September 30, 2020

BY CARSON DESHEVY-RENOUF

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Students at Conestoga College, returning or new, may feel overwhelmed or stressed as the school year begins once again. Fortunately, thanks to Security Services, their safety at the college is one thing they don’t need to stress about.

According to Kirsty Bradley-McMurtrie, director of Security Services, there are many different utilities available that students can take advantage of while at Conestoga.

“We are responsible for all emergency response … we look after safety plans … lost and found, any issues or concerns as well as training (for multiple safety programs at the college). We are also responsible for lockers, parking (and a variety of other services)” she said.

In addition to the long list of services offered by the security office, which is located across from the library on the Doon campus, they also act as an information desk. Students can walk in and ask for directions or referrals to on-campus resources at any time, as the security office is open 24/7.

If students want to get into classrooms after official college hours (and have their professor’s permission), whether it be to finish assignments or grab some forgotten items, Security Services is the place to visit to get that access.

In terms of the safety of students, services such as the Walksafe program are essential in keeping the college environment safe and inviting.
“We employ students through the work study program (which is offered for students who require financial aid). (Walksafe) is a service offered in the evening to anyone on campus, it doesn’t necessarily have to be a student, for escorts to their vehicle, residence or to a home that is close by,” Bradley-McMurtrie said.

Although Walksafe staff are not security guards, they are equipped with a radio so they have direct contact with the Security office should any issue arise.

Another safety measure in place at Conestoga are strategically placed “emergency buttons” around the campus in designated emergency zones. If a dangerous situation were to arise, students can go to a zone that has a small yellow box that harbours the “emergency button,” which, when pressed, alerts Security Services A camera will remain focused on that area until help arrives.

In addition, every classroom phone has a security button that is a direct link to Security Services. There are also around 200 cameras on campus that are being “progressively upgraded from analog to digital” with additional technology to give Security eyes all around the college’s campus.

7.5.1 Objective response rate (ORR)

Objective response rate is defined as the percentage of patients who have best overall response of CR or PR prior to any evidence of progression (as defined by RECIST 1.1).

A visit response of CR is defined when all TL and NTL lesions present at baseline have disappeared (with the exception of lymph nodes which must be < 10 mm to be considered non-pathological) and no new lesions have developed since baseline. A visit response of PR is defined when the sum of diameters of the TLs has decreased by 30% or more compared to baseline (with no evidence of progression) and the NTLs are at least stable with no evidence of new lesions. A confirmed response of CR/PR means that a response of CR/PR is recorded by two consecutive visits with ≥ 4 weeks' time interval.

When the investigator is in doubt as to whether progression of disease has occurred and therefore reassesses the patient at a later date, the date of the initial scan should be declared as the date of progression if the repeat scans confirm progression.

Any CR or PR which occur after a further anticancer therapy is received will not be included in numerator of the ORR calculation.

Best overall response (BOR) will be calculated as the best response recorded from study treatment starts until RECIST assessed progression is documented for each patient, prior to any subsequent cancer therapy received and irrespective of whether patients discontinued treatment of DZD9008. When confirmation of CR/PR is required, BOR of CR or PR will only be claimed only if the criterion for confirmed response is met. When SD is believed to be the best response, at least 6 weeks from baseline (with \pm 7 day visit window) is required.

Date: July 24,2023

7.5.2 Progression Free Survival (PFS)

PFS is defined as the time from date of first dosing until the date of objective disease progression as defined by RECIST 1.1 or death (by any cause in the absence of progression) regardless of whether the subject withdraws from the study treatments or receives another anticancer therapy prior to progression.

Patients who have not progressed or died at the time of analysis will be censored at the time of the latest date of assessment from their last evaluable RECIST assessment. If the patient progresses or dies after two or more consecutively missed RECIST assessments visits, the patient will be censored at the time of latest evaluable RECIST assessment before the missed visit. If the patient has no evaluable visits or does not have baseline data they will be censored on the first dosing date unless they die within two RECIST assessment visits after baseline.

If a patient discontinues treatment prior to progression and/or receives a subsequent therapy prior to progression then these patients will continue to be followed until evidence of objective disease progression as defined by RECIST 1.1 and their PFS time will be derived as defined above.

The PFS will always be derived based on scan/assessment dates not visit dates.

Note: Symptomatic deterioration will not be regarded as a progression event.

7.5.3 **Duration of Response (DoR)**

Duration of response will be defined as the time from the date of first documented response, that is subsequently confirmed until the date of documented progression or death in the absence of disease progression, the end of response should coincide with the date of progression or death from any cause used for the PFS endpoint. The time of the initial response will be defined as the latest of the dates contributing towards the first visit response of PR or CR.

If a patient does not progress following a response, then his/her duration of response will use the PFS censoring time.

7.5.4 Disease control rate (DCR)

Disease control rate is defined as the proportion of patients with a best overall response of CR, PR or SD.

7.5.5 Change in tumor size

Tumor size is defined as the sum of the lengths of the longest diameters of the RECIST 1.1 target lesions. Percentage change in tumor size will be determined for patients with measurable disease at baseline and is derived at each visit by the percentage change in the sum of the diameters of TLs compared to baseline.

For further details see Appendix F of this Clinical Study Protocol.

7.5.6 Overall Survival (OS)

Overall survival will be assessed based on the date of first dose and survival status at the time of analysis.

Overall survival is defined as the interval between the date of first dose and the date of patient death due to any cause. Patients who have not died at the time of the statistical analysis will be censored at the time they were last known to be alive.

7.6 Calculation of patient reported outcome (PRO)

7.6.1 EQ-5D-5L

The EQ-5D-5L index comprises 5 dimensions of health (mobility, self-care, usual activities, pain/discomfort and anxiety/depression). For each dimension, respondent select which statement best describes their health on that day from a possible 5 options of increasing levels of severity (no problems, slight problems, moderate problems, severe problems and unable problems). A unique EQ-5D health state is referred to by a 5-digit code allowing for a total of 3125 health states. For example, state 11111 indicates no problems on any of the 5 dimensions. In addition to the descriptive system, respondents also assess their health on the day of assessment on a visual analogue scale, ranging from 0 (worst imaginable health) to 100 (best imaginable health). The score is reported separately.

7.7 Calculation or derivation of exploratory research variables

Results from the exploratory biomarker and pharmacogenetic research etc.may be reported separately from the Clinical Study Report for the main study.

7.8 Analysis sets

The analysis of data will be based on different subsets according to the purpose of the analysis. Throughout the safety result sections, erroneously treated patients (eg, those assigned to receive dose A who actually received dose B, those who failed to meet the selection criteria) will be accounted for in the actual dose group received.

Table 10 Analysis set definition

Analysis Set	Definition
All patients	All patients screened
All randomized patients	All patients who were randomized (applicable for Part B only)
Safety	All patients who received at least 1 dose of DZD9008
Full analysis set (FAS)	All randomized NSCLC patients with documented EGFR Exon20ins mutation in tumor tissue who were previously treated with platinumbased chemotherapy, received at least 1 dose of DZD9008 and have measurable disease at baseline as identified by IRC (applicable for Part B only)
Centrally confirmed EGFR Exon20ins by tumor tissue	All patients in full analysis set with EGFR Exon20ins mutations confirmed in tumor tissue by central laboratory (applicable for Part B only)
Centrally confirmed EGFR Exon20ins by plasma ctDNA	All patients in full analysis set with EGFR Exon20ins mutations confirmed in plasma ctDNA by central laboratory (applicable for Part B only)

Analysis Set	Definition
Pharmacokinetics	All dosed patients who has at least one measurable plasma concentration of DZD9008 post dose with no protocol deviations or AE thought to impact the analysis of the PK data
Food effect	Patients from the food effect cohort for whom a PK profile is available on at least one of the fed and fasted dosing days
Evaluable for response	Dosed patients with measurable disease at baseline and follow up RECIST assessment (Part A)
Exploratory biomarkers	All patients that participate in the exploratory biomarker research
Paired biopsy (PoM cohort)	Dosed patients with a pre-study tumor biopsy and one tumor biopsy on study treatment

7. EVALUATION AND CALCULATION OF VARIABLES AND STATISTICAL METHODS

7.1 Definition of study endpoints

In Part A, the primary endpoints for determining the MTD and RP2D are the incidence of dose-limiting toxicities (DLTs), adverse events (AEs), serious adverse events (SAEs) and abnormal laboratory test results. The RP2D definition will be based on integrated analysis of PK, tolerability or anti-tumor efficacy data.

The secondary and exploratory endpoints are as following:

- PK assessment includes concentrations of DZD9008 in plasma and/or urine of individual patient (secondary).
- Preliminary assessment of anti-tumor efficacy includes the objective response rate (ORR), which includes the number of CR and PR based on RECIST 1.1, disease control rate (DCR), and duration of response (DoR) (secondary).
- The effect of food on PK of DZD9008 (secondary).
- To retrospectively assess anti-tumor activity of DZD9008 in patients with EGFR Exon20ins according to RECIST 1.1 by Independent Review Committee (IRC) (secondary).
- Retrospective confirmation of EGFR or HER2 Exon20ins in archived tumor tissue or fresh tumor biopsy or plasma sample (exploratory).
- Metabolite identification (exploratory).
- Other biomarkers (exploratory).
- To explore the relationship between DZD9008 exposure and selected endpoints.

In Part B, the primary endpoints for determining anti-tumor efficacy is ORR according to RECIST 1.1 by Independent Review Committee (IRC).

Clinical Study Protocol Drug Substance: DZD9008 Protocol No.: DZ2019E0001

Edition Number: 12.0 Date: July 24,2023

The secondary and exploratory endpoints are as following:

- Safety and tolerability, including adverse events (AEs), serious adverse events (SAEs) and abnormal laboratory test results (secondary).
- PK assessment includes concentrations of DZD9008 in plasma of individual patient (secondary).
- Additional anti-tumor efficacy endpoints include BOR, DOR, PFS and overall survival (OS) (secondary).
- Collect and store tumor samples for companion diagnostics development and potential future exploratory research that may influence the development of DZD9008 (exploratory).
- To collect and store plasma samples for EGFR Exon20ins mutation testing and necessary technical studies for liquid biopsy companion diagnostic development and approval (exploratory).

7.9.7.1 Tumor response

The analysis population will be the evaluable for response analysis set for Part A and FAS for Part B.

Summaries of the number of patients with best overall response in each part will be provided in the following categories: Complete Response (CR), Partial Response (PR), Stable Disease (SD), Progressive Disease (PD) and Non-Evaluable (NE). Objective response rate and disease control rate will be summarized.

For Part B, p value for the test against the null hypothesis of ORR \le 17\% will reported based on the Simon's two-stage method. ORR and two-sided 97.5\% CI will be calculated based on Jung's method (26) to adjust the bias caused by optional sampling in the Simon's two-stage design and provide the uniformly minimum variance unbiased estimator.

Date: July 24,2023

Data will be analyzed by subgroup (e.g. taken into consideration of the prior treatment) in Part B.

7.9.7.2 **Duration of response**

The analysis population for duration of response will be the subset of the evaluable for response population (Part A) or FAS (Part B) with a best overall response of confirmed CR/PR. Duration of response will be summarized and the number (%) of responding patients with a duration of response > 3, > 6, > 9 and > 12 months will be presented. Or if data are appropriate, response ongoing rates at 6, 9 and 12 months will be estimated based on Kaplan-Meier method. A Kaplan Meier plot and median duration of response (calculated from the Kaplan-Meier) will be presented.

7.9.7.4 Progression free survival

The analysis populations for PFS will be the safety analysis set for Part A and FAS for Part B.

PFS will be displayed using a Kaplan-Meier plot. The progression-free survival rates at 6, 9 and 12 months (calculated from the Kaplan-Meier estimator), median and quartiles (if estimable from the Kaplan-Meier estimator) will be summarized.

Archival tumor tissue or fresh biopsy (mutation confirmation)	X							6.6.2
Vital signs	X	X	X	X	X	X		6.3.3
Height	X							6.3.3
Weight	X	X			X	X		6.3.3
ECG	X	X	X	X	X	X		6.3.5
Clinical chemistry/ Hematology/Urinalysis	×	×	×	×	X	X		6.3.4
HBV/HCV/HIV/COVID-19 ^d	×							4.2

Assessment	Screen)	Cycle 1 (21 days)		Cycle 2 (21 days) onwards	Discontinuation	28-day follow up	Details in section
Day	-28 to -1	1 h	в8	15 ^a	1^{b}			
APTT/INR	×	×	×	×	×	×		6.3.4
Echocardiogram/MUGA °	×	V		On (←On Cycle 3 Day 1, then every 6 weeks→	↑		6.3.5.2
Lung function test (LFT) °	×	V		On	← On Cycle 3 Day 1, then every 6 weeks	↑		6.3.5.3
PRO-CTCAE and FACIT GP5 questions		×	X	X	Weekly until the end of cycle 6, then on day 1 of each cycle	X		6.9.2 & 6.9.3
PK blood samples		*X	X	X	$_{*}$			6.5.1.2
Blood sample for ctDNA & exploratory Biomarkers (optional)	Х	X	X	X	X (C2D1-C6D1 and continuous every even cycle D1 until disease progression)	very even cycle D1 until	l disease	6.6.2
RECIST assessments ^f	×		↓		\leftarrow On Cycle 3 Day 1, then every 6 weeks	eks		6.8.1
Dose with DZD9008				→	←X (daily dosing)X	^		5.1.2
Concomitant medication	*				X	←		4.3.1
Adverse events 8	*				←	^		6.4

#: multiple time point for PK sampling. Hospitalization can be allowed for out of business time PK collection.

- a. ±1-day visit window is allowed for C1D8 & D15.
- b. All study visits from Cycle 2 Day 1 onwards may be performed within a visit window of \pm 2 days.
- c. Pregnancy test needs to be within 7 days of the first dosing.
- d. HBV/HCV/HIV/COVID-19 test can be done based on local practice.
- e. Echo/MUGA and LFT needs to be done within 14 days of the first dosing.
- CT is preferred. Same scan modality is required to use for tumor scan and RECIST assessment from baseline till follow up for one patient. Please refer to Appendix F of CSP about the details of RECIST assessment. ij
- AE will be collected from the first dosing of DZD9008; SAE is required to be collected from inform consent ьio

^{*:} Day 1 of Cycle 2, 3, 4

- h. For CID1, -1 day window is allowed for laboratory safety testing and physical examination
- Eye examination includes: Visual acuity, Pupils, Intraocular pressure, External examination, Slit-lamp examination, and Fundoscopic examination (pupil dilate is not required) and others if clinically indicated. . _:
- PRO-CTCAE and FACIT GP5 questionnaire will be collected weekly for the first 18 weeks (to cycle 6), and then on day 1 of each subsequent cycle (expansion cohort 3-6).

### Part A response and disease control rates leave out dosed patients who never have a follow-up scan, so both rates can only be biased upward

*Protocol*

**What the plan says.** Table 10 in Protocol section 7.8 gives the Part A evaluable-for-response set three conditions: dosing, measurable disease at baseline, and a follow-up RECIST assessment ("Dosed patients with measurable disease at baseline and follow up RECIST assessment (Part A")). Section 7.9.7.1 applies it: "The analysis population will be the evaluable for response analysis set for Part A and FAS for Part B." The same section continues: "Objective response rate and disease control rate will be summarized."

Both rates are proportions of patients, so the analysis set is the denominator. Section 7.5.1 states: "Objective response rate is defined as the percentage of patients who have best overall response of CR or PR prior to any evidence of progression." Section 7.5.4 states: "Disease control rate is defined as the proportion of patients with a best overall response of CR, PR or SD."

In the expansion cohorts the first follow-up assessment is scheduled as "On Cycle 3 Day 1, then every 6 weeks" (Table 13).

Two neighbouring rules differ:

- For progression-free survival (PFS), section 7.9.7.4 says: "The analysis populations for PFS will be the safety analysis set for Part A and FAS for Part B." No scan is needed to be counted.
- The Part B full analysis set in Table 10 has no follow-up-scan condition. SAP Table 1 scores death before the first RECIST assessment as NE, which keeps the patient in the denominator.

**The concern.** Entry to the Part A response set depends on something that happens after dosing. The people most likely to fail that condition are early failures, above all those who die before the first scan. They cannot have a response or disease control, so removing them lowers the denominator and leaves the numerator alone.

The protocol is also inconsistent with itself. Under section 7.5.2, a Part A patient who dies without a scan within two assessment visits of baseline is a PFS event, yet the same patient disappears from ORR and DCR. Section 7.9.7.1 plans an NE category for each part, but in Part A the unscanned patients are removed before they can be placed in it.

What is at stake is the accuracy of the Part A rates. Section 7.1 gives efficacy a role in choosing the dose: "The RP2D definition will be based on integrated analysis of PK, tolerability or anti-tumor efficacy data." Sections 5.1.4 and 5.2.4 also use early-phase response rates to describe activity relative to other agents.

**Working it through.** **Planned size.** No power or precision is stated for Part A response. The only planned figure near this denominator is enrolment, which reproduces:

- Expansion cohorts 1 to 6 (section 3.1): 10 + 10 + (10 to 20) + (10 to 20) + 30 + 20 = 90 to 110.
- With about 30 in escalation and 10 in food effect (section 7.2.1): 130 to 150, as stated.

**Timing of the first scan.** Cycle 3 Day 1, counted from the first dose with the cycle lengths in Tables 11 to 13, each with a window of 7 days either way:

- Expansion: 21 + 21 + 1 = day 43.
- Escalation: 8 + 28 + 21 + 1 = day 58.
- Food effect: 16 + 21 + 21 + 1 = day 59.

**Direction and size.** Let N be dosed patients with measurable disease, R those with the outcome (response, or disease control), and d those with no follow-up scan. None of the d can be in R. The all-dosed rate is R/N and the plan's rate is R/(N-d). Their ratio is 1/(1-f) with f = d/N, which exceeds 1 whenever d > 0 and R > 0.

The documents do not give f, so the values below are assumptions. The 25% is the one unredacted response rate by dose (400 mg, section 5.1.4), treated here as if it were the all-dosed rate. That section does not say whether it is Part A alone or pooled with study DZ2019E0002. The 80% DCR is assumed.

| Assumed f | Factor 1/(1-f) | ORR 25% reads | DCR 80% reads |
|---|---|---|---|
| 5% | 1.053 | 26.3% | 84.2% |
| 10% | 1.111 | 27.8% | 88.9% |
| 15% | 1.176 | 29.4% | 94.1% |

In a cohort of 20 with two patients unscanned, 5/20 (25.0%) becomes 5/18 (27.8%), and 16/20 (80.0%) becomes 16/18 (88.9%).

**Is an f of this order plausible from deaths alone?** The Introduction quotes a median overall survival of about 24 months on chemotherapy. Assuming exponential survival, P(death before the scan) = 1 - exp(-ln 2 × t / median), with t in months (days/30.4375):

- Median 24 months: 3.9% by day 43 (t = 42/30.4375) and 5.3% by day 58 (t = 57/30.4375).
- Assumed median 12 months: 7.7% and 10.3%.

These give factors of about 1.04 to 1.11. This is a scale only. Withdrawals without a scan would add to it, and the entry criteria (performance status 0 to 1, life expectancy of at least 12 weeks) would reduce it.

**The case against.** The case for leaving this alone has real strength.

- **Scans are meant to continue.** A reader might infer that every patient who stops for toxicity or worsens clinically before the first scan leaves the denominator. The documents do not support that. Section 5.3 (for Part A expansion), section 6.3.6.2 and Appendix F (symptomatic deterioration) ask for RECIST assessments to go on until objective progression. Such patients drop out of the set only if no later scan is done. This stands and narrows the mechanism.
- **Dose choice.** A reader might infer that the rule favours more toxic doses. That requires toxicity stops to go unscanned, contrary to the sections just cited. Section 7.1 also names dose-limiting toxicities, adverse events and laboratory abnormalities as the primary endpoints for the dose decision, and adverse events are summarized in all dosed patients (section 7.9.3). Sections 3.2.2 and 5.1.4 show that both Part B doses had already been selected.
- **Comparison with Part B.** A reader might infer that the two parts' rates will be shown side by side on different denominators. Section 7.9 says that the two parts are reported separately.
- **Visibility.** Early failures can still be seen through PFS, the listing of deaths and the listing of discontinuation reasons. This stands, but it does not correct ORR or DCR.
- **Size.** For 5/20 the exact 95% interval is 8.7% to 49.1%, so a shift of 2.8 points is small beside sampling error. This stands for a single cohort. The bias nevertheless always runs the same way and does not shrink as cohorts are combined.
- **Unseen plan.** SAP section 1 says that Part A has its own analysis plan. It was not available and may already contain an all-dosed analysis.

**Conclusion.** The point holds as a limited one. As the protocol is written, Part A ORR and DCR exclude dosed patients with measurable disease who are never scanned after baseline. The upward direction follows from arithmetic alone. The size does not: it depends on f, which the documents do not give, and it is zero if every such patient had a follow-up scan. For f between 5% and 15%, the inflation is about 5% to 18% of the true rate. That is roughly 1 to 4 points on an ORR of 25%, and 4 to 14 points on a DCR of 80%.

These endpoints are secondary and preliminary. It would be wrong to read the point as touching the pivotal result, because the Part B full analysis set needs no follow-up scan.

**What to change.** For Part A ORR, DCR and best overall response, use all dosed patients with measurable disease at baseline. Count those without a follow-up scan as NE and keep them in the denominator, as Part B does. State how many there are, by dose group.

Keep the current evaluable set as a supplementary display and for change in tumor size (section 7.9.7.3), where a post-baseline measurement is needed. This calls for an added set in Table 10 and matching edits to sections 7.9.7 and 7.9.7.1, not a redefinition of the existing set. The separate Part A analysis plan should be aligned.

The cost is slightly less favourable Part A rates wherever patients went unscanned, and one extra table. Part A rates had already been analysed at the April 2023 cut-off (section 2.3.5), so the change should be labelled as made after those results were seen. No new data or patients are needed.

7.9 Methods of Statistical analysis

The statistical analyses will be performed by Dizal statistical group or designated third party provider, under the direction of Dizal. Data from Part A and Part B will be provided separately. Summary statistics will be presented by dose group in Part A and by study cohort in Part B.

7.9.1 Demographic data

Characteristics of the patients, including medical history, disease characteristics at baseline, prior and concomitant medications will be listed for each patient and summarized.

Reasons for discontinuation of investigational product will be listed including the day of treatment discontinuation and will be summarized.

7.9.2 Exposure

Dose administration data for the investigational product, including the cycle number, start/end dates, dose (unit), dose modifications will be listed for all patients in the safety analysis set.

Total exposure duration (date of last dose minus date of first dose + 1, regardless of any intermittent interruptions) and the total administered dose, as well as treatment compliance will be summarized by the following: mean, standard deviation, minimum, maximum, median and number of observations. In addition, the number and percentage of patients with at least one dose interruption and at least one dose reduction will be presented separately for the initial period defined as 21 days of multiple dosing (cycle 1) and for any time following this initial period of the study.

If students at any point fear for their safety, not just in school but in any aspect of their lives, Security Services has measures in place to help.

“If a student has a concern for their safety, whether it be against another member of the college community or just a general member of the community, we will do a personal safety plan. That provides them with information for safety zones as well as contact numbers if they need assistance,” Bradley-McMurtrie said.

There are also accessible resources available like the free Conestoga mobile safety application for mobile devices that gives students a quick way to contact Security.

“We didn’t want ours to be just a ‘security app,’ that’s why we called ours a safety app … it does have your emergency contacts, so it gives you a direct connection to Security and 9-1-1. You have your ‘Safety Toolbox’ that contains a flashlight and loud alarm. You can also send your location using Google co-ordinates via email to Security if you are not in a position to talk. It is also there if you need to report suspicious activity,” Bradley-McMurtrie said.

The app also contains resources that can connect students to academic counselling and personal counselling, providing them with information on what is available on campus. In terms of personal counselling the app also contains direct contact to Good2Talk, a 24-hour post-secondary student counselling phone service.

“We are trying to get away from ‘look it up on the Internet’ and trying to make everything available at everybody’s fingertips,” Bradley-McMurtrie said.

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